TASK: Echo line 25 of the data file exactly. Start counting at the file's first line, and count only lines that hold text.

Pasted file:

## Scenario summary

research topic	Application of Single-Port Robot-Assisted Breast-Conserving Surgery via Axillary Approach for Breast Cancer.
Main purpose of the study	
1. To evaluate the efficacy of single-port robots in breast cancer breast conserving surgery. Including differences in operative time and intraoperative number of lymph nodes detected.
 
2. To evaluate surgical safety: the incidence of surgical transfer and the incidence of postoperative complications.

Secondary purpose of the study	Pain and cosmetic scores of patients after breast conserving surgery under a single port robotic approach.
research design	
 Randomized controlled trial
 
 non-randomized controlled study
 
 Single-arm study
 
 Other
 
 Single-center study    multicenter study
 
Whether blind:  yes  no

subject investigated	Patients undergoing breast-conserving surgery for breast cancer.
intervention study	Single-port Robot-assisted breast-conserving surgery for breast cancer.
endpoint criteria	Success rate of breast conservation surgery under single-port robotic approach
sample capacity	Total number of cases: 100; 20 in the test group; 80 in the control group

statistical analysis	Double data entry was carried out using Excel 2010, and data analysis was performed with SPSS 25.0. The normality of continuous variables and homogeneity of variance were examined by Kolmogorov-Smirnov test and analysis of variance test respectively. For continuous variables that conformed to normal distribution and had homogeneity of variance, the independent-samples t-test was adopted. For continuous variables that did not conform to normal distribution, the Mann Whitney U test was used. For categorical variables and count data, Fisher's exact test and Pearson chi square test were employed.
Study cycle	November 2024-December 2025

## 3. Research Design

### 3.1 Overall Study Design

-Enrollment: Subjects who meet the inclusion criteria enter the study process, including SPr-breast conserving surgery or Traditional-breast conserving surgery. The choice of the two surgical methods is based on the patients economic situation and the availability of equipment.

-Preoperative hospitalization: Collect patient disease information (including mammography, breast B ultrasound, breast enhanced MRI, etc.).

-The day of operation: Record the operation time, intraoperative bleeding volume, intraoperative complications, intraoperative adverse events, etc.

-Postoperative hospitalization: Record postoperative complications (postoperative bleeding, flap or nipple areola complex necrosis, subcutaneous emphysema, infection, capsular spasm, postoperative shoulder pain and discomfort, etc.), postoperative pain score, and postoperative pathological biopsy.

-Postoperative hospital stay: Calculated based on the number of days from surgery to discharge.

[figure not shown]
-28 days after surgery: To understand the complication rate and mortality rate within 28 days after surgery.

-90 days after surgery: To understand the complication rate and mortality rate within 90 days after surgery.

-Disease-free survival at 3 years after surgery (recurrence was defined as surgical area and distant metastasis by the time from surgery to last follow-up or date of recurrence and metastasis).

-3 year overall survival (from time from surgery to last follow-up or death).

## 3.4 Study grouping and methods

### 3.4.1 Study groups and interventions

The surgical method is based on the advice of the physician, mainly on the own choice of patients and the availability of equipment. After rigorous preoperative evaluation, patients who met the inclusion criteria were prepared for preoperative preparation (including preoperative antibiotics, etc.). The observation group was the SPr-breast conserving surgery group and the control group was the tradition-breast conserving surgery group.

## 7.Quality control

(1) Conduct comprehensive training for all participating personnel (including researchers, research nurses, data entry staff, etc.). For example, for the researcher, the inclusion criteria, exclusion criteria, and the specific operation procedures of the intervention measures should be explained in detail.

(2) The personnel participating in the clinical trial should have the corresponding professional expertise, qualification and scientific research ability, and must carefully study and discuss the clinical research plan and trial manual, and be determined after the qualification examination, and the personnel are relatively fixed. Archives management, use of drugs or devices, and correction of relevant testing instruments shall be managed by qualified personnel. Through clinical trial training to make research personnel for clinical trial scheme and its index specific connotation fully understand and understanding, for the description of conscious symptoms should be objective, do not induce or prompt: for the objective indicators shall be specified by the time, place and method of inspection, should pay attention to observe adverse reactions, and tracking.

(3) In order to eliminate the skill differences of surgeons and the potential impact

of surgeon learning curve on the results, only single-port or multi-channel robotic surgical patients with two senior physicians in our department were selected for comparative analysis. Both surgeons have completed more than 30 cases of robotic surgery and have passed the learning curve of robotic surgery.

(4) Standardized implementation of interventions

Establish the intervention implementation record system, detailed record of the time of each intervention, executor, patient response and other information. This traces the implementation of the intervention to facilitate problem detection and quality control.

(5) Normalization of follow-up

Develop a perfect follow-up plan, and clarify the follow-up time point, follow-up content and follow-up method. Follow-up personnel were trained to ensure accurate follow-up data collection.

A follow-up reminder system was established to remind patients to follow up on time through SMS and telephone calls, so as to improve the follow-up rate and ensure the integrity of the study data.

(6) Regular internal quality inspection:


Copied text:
-Postoperative hospitalization: Record postoperative complications (postoperative bleeding, flap or nipple areola complex necrosis, subcutaneous emphysema, infection, capsular spasm, postoperative shoulder pain and discomfort, etc.), postoperative pain score, and postoperative pathological biopsy.